The National Quality Forum (NQF) has issued two new reports that provide national guidance to advance health information technology to make healthcare more effective and safer for all Americans.
In one report, NQF identifies critical areas where measurement can effectively assess the quality and impact of telehealth services. In another report, NQF assesses the current state of interoperability and its impact on quality processes and outcomes.
“Telehealth is a vital resource, especially for people in rural areas seeking help from specialists, such as mental health providers,” said Marcia Ward, PhD, director of the Rural Telehealth Research Center at the University of Iowa, and co-chair of NQF’s Telehealth Committee. “Telehealth is healthcare. It is critically important that we measure the quality of telehealth and identify areas for improvement just as we do for in-person care.”
Telehealth services, which unite technology with healthcare, health information, and health education, have grown substantially over the past 15 years and are expected to increase due to new reimbursement strategies for Medicare providers who offer telehealth services as part of the Medicare Access and CHIP Reauthorization Act (MACRA).
NQF recommends measuring the quality of telehealth in four broad categories: patients’ access to care, financial impact to patients and their care team, patient and clinician experience, and effectiveness of clinical and operational systems. Within these categories, NQF identified six key areas as having the highest priority for measurement in telehealth, including: travel, timeliness of care, actionable information, added value of telehealth to provide evidence-based practices, patient empowerment, and care coordination.
NQF’s Telehealth Committee identified 16 NQF-endorsed measures that can be used initially to measure telehealth quality in the structure outlined above. These measures span a variety of conditions, ranging from mental and behavioral health to care coordination.
“For many patients, telehealth can mean the difference between seeing their doctor or receiving no care at all,” said Judd Hollander, MD, associate dean for strategic health initiatives at Thomas Jefferson University, and co-chair of NQF’s Telehealth Committee. “NQF’s framework for measuring telehealth quality will be key to helping ensure quality care, no matter where people access it.”
In a separate report, NQF proposes measuring interoperability—the electronic sharing of health information and how that information is being used—in four broad categories: the exchange of electronic health information, its usability, its application, and its impact—on patient safety, costs, productivity, care coordination, processes and outcomes, and patients’ and caregivers’ experience and engagement.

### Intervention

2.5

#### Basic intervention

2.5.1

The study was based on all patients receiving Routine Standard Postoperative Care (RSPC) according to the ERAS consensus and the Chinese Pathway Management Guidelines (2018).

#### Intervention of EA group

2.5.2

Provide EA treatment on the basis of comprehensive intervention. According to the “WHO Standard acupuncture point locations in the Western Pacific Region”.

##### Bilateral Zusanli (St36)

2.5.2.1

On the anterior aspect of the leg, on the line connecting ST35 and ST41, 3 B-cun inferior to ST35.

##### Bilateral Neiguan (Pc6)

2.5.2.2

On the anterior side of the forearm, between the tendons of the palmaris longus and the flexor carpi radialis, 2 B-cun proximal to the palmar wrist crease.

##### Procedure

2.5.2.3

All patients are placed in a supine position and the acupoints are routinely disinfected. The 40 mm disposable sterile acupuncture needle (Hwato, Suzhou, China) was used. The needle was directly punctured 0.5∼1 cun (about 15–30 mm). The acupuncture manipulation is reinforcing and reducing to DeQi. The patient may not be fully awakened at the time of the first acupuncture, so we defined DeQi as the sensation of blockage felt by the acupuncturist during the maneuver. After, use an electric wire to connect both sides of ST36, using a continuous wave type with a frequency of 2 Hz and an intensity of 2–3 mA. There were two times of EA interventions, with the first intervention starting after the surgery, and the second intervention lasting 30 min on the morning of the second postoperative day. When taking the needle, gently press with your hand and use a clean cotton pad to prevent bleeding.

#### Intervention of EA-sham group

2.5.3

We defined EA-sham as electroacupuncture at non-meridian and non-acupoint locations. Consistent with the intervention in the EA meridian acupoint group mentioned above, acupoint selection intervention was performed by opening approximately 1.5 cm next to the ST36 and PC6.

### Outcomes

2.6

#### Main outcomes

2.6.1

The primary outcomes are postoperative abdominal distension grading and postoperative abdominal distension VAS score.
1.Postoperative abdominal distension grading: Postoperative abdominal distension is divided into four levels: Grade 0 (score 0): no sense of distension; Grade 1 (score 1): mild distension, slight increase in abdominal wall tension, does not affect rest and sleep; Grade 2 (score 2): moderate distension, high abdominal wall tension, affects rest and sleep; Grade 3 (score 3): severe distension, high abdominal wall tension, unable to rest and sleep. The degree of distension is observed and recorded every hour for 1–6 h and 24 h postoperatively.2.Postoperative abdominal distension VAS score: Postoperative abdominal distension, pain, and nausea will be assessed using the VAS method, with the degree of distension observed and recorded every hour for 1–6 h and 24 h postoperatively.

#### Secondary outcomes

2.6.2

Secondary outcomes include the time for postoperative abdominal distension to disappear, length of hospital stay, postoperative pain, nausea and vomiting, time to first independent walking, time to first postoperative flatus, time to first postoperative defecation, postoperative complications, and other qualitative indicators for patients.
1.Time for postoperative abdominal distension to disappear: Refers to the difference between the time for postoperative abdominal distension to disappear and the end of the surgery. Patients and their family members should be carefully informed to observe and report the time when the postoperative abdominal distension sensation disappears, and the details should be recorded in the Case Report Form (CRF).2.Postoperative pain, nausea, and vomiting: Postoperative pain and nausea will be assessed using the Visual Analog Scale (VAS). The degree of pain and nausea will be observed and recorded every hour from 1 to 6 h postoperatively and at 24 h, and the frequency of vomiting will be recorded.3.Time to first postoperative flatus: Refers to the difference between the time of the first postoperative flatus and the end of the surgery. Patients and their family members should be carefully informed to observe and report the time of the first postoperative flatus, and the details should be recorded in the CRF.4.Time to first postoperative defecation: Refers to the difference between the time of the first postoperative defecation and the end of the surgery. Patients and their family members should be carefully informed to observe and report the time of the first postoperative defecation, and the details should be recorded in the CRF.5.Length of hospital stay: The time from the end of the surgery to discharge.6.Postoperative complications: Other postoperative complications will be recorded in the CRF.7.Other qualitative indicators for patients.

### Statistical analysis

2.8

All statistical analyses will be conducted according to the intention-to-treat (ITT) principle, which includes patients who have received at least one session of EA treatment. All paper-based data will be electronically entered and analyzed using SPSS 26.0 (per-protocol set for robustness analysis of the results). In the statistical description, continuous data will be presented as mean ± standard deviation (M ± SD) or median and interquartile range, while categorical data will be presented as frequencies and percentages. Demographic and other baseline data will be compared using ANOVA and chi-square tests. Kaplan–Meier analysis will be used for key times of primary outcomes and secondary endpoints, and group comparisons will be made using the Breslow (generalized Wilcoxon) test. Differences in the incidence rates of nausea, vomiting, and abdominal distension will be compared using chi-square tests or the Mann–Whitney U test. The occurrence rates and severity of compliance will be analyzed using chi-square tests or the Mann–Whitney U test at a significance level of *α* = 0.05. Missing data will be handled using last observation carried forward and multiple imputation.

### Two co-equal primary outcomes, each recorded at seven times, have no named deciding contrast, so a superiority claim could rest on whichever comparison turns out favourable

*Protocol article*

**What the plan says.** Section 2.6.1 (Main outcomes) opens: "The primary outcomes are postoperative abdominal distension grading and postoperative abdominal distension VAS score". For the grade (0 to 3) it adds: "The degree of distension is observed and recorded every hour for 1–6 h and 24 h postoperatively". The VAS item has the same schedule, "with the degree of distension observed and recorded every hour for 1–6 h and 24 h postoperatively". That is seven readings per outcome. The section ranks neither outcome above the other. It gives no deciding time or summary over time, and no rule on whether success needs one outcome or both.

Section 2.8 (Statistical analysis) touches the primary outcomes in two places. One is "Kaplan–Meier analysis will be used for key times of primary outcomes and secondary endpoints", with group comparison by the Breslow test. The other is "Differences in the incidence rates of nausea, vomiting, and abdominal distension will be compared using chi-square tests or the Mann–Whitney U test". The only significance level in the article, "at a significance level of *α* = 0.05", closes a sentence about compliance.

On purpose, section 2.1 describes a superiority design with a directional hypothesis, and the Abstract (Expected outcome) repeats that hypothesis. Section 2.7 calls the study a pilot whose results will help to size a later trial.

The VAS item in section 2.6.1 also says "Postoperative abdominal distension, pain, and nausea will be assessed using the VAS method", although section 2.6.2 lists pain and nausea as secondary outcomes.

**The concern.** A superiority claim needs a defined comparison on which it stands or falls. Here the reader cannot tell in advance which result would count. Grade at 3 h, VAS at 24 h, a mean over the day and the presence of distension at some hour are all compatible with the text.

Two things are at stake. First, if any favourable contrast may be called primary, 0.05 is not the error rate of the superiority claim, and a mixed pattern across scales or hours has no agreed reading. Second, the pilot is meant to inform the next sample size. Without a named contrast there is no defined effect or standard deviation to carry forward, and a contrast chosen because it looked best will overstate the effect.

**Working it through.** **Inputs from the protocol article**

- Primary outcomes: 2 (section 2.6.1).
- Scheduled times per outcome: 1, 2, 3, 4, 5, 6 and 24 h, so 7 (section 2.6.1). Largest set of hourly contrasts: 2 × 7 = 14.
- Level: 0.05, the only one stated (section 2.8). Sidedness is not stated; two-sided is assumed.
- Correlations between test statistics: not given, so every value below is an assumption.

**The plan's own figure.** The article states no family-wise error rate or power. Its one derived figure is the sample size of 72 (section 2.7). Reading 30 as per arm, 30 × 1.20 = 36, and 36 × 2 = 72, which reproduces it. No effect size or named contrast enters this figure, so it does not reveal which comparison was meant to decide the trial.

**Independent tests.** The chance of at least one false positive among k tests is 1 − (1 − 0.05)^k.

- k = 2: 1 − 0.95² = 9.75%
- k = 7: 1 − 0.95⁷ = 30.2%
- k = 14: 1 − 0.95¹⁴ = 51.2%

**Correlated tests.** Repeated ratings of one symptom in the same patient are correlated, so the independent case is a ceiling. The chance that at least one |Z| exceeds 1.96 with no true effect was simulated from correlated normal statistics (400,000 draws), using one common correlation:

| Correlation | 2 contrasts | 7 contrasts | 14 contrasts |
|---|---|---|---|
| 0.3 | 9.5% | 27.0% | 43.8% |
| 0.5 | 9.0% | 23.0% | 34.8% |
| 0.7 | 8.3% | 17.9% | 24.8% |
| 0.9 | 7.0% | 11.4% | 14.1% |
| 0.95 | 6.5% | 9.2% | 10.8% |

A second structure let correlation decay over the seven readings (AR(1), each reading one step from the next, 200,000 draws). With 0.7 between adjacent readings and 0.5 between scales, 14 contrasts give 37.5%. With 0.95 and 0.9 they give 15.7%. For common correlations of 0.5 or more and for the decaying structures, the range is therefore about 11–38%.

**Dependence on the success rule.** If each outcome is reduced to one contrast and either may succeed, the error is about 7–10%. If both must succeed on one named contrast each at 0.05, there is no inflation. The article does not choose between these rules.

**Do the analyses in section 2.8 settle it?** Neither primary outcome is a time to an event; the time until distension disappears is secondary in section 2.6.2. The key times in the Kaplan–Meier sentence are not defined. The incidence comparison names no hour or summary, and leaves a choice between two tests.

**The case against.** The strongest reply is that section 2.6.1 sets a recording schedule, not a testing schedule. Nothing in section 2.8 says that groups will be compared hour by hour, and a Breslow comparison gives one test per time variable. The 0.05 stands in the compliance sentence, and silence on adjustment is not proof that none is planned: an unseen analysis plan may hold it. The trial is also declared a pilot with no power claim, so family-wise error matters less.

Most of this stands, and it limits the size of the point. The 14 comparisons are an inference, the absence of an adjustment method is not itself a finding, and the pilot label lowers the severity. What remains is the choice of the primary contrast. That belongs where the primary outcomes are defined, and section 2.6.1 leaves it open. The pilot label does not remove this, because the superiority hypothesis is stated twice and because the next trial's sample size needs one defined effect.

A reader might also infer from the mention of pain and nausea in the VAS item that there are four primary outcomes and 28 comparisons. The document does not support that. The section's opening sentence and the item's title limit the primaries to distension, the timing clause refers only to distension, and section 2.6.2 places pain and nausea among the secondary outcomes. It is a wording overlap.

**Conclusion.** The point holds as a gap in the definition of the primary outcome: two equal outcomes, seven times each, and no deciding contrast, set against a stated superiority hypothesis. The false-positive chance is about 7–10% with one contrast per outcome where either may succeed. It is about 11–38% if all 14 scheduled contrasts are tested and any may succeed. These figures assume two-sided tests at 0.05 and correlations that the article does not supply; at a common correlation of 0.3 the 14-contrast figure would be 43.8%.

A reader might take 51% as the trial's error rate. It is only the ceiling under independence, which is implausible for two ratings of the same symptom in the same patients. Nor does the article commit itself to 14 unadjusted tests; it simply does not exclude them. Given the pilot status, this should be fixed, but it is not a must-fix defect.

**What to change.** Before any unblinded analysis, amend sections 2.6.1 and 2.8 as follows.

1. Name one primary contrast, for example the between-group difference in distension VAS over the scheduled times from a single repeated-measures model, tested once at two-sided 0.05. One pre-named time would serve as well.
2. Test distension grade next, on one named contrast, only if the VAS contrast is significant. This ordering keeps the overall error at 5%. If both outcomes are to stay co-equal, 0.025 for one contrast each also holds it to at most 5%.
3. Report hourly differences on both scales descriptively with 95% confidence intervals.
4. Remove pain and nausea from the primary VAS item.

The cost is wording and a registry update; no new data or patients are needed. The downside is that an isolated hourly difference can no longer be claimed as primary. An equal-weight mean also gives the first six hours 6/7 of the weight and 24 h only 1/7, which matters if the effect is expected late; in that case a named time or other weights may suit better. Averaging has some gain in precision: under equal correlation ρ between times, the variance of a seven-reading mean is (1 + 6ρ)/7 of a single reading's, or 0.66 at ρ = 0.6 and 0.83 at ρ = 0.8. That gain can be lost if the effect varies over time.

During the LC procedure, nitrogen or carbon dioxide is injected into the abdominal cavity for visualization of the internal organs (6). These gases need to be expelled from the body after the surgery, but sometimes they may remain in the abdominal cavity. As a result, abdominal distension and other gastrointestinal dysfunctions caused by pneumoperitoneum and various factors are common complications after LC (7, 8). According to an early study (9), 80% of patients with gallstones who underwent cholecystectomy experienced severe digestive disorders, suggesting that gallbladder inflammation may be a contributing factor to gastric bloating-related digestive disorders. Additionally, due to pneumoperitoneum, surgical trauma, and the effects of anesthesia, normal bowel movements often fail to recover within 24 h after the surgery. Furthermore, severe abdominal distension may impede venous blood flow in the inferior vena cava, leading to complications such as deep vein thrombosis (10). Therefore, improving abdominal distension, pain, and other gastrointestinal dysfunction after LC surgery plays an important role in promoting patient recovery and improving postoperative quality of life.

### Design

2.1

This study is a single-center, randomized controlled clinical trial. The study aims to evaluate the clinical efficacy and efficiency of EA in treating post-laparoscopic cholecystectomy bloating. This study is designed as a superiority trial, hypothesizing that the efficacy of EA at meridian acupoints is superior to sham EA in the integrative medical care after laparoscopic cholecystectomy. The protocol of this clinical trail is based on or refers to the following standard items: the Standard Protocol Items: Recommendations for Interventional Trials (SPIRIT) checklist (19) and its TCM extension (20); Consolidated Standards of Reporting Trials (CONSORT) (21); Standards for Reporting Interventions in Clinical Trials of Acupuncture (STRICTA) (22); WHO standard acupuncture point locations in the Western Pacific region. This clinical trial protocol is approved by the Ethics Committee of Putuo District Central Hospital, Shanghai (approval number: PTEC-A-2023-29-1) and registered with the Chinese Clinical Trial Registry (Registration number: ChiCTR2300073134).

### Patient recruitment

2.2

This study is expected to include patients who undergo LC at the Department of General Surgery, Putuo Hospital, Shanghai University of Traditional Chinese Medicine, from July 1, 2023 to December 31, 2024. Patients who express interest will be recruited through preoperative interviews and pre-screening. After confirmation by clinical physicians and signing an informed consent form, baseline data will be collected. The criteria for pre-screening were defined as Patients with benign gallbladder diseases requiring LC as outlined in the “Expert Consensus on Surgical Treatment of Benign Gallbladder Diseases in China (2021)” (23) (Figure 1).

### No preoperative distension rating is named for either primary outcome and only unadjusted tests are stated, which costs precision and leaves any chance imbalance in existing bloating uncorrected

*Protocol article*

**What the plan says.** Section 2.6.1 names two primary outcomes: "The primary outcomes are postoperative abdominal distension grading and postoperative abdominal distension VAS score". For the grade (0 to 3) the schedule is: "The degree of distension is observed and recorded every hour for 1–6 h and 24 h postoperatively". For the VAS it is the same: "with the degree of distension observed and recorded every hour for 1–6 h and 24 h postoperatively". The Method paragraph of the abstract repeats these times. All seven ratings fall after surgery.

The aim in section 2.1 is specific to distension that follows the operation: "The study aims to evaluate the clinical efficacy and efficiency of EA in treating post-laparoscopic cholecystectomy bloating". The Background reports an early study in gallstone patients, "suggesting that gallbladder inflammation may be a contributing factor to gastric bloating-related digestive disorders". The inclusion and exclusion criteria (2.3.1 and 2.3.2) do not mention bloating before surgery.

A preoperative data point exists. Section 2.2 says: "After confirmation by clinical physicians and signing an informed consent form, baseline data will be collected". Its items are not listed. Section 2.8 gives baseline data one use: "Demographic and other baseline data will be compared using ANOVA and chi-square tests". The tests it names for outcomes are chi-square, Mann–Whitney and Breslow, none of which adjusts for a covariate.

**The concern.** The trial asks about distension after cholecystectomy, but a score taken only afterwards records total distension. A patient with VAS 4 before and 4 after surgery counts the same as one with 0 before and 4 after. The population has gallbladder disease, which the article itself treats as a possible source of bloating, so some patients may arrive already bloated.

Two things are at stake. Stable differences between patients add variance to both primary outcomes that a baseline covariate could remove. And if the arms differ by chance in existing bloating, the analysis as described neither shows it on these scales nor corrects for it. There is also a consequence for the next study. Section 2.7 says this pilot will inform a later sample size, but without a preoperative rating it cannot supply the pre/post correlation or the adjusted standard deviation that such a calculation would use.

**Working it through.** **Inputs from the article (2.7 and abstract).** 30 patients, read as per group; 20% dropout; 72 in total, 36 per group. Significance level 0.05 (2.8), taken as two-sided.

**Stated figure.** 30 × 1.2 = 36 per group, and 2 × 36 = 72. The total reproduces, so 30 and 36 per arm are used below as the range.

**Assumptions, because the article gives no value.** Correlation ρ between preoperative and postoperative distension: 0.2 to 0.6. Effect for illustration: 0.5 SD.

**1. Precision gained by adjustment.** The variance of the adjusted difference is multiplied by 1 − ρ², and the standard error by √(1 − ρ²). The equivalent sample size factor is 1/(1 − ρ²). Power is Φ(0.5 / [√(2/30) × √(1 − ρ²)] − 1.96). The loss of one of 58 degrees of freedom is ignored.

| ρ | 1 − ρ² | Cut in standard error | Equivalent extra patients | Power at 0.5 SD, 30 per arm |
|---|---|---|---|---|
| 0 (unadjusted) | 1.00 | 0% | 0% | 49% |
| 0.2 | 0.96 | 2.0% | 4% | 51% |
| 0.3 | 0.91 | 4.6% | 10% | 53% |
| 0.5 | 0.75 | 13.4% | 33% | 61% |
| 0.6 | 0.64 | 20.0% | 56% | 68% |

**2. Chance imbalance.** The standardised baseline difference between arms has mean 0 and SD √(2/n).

NQF’s Interoperability Committee identified 53 ideas for measures that would be useful in the short term (0-3 years), in the mid-term (3-5 years) and in the long-term (5+ years). It also identified 36 existing measures that serve as representative examples of these measure ideas and how they could be affected by interoperability.
“NQF’s interoperability framework lays the groundwork to accomplish national priorities for interoperability, access, and use of health data outlined in the 21st Century Cures Act,” said Mark Savage, director, health policy at the University of California San Francisco’s Center for Digital Health Innovation. “This framework gives important guidance on key concepts where measures are needed to identify the extent or lack of interoperability so that we can make it a reality across the continuum of care. This guidance will help ensure that both providers and patients have the data they need to assess the relative quality and value of care and determine next steps.”
The U.S. Department of Health and Human Services funded NQF’s projects to improve telehealth quality, assess progress toward interoperability, and assess the impact of interoperability on quality processes and outcomes. NQF’s interoperability project serves as a foundation for addressing the current gaps in the measurement of interoperability.
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